a white staircase curves into becoming the wall and roof

Heydar Aliyev Center, Baku Azerbaijan, Zaha Hadid Architects © Hufton + Crow

a buildinging sits within the historic Victoria and Albert Museum courtyard

Victoria Albert Museum, London UK, AL_A Architects © Hufton + Crow

Pedestrians walk underneath the curving shapes of a Zaha Hadid building.

Galaxy Soho, Beijing China, Zaha Hadid Architects © Hufton + Crow

PK: From your experience what makes the relationship between architects and photographers a successful one?  

HC: Like all relationships, successful ones are built on the ability to listen, on trust and good communication. We have developed our style over the years and combined it with a professional work ethic. We listen to our clients requests and requirements and then with that in mind try and apply our combined knowledge and experience to achieve their goals.

A sky jump structure rises from the surrounding snow scape

Holmenkollen Ski Jump, Oslo Norway, JDS Architects © Hufton + Crow

an arching concrete roof hangs above an old concrete structure

Long Museum, Shanghai Chica, Atelier Deshaus © Hufton + Crow

a shimmering metal facade sits along a wide public staircase

MAAT, Lisbon Portugal, AL_A Architects © Hufton + Crow

PK: Which are some of the influences to your photographic work and in what ways have they affected your approach?

HC: Other contemporary photographers such as Iwan Baan and Fernando Guerra to name a couple have provided inspiration over the years and we always enjoy seeing their images around.

A diagrid structure flies above an opera house lobby space

Harbin Opera House, Heilongjiang China, MAD Architects © Hufton + Crow

a timber clad structure sits in the middle of a public square

Market Hall, Ghent Belgium, Robbrecht en Daem © Hufton + Crow


Looking up towards the sky of a circular balcony atrium

The Learning Hub, Nanyang Technology University, Singapore, Heatherwick Studio © Hufton + Crow

PK: How important is the role of post-processing / retouching in your creative process?

HC: To us its highly important. We’re not in the game of visualisations or rendering things that aren’t there, but our approach is to ‘imagine’ the finished photograph on location and then collect the required ‘data’ to take back to the studio and realise the vision. This almost always includes combining several layers of RAW files that contain different elements to produce a final image.

Curving concrete meets a glazed facade

Arnhem Central Transfer Terminal, Arnhem Netherlands, UN Studio © Hufton + Crow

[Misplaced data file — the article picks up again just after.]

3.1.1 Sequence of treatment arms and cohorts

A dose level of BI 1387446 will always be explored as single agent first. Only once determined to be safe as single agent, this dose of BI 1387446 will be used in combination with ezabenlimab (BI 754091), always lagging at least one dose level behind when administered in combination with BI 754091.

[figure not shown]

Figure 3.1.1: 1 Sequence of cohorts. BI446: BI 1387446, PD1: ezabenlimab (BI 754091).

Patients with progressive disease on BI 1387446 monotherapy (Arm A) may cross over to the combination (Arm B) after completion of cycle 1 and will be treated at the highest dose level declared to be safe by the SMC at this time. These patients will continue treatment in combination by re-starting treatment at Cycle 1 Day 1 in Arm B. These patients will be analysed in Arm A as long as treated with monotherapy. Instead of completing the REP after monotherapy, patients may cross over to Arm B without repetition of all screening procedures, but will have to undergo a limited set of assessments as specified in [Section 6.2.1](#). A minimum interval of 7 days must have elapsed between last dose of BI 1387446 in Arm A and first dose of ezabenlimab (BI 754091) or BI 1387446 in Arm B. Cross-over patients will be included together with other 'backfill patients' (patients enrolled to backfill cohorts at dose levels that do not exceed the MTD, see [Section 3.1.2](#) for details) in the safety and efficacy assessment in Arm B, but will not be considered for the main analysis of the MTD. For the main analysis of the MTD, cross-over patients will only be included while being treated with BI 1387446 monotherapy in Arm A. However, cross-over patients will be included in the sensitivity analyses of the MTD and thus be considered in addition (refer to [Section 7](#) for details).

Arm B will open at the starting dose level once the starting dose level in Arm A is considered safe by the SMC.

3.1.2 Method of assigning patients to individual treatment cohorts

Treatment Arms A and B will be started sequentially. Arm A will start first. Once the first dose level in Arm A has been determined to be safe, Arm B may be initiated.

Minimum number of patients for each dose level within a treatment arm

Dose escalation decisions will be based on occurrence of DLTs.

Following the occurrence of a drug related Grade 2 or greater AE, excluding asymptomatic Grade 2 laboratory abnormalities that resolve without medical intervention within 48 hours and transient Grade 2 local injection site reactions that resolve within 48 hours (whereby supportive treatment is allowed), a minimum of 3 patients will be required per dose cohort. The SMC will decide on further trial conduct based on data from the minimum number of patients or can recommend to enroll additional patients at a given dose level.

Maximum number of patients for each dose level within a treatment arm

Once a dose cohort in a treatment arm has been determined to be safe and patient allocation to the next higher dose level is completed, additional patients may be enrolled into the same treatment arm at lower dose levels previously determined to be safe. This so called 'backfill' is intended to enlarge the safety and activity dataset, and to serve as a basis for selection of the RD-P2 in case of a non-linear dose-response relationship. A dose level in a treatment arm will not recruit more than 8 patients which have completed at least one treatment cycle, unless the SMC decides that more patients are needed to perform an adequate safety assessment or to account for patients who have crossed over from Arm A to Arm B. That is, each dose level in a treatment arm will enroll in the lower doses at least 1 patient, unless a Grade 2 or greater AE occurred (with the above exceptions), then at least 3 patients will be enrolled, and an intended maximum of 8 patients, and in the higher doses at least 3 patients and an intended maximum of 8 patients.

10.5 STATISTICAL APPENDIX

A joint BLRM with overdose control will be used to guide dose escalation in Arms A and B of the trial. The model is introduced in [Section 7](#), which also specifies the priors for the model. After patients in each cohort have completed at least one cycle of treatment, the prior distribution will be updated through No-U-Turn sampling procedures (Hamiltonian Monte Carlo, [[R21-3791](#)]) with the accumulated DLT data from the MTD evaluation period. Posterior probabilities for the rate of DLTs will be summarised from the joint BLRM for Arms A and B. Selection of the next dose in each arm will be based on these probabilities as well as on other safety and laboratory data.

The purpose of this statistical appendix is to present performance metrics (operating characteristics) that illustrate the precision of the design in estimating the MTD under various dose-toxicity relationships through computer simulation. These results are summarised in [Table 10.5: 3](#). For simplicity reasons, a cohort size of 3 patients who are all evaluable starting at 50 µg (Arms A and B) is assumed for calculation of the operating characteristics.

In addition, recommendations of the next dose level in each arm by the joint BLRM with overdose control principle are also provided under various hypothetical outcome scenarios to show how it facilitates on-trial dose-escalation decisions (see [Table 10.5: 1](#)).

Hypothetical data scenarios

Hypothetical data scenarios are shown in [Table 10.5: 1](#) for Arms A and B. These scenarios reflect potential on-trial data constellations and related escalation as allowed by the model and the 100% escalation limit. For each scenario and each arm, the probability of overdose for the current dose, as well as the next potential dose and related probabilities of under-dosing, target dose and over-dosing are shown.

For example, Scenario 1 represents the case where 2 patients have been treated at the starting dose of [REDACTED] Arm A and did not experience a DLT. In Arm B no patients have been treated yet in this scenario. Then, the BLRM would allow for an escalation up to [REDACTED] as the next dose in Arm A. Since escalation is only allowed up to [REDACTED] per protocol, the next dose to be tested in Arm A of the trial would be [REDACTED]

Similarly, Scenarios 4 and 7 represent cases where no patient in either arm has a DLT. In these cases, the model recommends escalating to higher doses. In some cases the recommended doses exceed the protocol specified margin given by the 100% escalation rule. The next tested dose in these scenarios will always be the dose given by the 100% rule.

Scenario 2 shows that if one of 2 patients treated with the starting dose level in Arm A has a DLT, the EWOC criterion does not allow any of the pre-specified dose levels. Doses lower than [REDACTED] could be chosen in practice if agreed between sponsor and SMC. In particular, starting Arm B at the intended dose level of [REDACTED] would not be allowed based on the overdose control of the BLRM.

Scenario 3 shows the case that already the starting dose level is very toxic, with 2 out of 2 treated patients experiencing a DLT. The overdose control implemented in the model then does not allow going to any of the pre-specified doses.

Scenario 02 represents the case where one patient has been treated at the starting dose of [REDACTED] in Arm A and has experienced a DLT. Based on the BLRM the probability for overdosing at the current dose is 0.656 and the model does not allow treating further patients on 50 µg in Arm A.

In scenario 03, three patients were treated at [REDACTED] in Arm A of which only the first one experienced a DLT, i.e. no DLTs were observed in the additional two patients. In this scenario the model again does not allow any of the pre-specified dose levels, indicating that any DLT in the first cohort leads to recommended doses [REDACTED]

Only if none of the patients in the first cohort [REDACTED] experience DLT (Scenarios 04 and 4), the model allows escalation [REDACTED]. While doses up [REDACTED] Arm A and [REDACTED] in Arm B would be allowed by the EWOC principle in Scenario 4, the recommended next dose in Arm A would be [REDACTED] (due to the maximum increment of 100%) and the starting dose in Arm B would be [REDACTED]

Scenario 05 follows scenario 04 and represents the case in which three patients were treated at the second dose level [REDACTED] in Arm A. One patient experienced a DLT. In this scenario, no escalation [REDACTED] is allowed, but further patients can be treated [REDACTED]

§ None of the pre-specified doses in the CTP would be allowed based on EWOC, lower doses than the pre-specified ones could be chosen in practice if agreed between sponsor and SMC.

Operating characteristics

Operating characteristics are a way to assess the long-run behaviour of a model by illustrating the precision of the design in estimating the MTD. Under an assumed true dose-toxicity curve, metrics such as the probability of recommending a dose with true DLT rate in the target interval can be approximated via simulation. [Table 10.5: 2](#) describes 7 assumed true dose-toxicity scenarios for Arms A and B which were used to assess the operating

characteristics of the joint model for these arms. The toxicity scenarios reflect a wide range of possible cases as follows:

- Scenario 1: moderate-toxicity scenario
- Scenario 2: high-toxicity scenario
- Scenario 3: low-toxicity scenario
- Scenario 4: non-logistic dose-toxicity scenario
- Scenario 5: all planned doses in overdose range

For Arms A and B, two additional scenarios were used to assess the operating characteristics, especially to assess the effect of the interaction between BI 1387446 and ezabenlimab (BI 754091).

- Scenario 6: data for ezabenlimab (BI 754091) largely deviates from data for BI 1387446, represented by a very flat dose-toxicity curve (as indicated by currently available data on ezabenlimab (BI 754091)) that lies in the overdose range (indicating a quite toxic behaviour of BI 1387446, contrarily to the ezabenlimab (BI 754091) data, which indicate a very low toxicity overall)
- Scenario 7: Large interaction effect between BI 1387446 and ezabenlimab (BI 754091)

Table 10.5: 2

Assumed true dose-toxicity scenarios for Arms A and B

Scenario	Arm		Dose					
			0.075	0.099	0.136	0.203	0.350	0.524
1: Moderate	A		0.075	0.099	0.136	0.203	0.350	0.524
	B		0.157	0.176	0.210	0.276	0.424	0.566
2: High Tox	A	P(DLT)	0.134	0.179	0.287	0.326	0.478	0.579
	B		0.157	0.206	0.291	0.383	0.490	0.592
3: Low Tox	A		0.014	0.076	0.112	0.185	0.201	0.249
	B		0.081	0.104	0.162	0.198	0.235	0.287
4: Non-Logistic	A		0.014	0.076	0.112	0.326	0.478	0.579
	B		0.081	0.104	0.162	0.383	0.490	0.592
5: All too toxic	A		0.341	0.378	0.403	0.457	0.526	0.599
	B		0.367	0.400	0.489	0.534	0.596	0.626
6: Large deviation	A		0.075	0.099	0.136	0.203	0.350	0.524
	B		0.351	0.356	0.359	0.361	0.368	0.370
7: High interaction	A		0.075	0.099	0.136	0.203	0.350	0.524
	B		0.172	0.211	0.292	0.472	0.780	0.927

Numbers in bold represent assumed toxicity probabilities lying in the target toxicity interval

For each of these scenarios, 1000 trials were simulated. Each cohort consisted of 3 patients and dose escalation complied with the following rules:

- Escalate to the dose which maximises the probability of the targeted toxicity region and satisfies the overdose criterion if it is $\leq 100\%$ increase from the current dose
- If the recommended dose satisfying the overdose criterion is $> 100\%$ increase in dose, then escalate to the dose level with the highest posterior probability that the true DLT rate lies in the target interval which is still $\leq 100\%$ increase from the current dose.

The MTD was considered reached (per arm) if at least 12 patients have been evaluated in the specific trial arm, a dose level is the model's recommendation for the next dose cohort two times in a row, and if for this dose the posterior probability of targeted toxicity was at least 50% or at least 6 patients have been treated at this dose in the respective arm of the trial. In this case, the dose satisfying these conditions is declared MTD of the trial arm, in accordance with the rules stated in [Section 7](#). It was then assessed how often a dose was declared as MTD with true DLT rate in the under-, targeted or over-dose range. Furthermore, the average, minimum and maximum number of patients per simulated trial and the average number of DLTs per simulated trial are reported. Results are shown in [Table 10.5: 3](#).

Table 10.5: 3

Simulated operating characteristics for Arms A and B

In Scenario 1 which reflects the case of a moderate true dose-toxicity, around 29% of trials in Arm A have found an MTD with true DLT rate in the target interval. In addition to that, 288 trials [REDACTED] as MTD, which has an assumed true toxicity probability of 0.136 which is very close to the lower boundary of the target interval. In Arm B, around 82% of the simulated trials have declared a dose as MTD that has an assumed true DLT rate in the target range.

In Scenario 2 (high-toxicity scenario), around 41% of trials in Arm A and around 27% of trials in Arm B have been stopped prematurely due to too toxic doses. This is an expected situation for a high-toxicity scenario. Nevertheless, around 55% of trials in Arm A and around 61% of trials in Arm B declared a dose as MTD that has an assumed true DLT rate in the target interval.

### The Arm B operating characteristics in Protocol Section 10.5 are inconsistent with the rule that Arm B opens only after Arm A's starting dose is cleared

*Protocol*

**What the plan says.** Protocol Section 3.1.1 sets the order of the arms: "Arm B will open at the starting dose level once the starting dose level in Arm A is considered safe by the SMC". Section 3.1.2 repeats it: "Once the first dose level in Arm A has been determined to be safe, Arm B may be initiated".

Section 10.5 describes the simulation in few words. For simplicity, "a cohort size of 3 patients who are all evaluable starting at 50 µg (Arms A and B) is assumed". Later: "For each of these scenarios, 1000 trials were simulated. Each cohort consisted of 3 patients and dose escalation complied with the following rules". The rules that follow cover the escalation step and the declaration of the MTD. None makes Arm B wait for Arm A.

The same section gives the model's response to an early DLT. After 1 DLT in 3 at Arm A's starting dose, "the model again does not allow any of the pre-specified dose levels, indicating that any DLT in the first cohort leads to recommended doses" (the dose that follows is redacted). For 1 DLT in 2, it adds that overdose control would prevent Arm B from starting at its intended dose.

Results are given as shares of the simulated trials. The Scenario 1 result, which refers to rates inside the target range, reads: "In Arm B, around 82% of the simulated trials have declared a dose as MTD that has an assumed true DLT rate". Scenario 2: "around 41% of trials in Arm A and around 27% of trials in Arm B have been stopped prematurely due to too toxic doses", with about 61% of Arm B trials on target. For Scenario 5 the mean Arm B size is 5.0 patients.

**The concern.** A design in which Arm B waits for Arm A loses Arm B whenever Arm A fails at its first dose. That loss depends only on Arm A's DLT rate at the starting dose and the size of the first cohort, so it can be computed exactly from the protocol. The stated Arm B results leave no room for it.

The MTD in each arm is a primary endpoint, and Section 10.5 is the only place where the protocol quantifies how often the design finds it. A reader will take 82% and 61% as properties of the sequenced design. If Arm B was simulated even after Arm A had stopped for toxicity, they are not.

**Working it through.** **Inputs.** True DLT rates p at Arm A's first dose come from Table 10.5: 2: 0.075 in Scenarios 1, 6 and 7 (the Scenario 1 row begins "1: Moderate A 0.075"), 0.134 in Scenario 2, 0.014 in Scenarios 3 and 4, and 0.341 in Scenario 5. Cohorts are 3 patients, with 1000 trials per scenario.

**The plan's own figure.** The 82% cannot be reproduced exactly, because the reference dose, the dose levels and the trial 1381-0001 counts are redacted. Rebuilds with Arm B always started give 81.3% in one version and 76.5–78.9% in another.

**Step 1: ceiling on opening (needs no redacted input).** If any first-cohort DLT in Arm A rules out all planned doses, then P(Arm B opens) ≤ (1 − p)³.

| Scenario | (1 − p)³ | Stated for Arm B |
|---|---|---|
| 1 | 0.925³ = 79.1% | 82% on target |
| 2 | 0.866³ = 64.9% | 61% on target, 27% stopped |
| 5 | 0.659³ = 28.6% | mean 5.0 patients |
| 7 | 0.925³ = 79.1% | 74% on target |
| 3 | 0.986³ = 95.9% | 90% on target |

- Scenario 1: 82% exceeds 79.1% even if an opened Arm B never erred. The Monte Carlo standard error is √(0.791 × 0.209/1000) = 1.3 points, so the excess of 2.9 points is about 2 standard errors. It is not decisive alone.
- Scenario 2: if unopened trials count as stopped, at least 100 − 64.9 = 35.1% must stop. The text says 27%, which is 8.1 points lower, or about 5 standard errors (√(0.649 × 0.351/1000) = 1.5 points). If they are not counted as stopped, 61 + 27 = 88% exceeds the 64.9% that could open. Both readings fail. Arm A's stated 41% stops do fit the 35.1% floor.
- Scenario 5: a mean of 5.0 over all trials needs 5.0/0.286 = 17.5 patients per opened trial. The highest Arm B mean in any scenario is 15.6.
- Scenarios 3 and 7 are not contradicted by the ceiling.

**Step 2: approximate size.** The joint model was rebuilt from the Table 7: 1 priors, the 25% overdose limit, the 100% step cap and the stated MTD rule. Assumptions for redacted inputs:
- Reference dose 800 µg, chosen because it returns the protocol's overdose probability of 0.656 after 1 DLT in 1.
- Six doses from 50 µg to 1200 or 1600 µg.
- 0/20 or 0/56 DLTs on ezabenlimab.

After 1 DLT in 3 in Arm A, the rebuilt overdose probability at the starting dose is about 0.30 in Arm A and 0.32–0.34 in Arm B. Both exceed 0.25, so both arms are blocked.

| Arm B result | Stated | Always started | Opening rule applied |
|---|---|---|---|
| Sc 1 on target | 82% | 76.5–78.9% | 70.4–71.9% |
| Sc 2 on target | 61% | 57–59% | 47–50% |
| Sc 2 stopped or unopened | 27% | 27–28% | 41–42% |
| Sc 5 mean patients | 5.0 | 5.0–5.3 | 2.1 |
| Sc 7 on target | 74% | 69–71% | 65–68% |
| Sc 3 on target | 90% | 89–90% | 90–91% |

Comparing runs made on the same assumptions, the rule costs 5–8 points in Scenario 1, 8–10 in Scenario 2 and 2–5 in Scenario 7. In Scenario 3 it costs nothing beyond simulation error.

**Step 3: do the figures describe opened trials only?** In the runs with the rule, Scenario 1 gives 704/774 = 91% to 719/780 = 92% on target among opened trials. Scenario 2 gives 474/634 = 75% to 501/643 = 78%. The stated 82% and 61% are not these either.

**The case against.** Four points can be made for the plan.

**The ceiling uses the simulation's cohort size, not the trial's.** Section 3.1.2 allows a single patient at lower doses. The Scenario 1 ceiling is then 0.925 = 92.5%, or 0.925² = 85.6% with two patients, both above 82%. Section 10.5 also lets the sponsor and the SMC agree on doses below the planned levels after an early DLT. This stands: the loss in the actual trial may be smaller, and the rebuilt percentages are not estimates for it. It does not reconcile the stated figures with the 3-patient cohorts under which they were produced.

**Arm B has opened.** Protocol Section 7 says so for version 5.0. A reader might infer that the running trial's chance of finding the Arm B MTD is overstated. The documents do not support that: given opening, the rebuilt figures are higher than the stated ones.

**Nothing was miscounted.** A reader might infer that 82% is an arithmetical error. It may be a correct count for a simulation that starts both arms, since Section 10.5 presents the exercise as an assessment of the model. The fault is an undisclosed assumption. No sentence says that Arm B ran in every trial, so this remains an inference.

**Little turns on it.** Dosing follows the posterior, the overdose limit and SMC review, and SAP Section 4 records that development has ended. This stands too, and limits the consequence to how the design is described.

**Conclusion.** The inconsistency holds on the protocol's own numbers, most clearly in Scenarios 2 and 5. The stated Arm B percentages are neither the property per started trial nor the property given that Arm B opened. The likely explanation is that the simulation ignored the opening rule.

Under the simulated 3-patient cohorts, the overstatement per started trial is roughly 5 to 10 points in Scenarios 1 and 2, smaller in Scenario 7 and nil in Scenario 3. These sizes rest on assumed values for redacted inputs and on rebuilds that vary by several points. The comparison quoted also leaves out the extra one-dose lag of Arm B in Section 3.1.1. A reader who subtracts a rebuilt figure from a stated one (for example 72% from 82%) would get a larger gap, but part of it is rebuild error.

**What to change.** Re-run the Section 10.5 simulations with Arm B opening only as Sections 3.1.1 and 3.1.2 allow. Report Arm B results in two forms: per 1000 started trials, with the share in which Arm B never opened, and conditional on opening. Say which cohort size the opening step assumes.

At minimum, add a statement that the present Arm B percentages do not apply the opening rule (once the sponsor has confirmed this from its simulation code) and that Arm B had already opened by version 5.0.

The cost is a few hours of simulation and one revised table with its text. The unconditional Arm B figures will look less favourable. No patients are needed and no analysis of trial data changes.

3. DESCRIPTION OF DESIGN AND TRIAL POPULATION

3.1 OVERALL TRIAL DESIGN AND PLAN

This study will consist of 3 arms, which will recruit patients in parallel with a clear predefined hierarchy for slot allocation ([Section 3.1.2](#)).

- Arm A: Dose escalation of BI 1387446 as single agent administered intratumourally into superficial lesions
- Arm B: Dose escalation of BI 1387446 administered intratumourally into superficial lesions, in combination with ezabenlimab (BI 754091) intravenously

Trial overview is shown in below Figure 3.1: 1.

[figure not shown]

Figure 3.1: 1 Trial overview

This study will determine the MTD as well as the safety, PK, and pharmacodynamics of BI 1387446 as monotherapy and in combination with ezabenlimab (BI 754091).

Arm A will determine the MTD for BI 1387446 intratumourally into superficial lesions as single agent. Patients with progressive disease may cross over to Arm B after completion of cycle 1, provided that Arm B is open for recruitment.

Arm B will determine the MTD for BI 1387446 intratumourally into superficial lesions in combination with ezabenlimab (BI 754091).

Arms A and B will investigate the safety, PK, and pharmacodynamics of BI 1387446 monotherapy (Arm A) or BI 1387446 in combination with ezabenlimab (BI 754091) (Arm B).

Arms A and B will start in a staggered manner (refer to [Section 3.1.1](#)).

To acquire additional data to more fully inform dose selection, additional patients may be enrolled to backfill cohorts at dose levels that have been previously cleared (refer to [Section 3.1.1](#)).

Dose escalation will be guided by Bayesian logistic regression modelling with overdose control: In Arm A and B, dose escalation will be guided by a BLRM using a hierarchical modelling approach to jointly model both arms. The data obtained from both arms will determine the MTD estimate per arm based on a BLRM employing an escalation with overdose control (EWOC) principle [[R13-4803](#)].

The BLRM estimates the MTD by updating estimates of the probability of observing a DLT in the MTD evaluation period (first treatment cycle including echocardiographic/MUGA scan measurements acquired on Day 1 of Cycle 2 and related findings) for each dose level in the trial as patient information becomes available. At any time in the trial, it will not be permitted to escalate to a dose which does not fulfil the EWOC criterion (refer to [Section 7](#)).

curving glass openings punctuate a concrete structure

Guangzhou Opera House, Guangzhou China, Zaha Hadid Architects © Hufton + Crow

PK: Some of your projects were self-funded/initiated. Can you give us some examples from this approach and how they developed?

HC: Especially in the early days but also through out our career we have adopted the mantra of ‘If the mountain won’t come to you’. Basically we are passionate about photographing architecture and sometimes you’re not going to get asked, so we decided to go and shoot it anyway. Several self funded shoots have led to long established relationships with high profile clients. Other times like when I traveled to Austria to shoot the bus stops in Krombach, it was just a thoroughly enjoyable shoot that gets in out there online and creates some exposure.

A timber structure forms walls, benches and nooks to sit in

Vennesla Library and Culture House, Vennesla Norway, Helen & Hard Architects © Hufton + Crow

A cube clad in many small rods dissolves the structure and the volumes edges

Seed Cathedral, UK Expo Pavilion, Heatherwick Studio © Hufton + Crow

Minimalist white arches form a corridor between spaces

Musee des Beaux Arts de Nantes, Nantes France, Stanton Williams Architects © Hufton + Crow

PK: What are your thoughts about the shift from print to online media? How has it affected the way architectural photographers work and how do you see the field changing in the future?

HC: One thing that is constant is change.. The whole world has shifted online. I’m not sure it has affected the way we work other than I think our images reach a much wider audience these days. The fundamentals of our business have always been based on direct commissions so where the images end up is secondary really.

A staircase made of thin poles sits in the countryside

Krumbach Bus Stop, Krumbach Austria, Sou Fujimoto Architects © Hufton + Crow

Looking down through a spiraling staircase

Szczecin Philharmonic Hall, Szczecin Poland, Estudio Barozzi Veiga © Hufton + Crow

a glazed facade building dissolves into the background landscape

Louvre Lens Museum, Lens Pas-de-Calais France, SANAA Architects © Hufton + Crow

Links:

Hufton + Crow website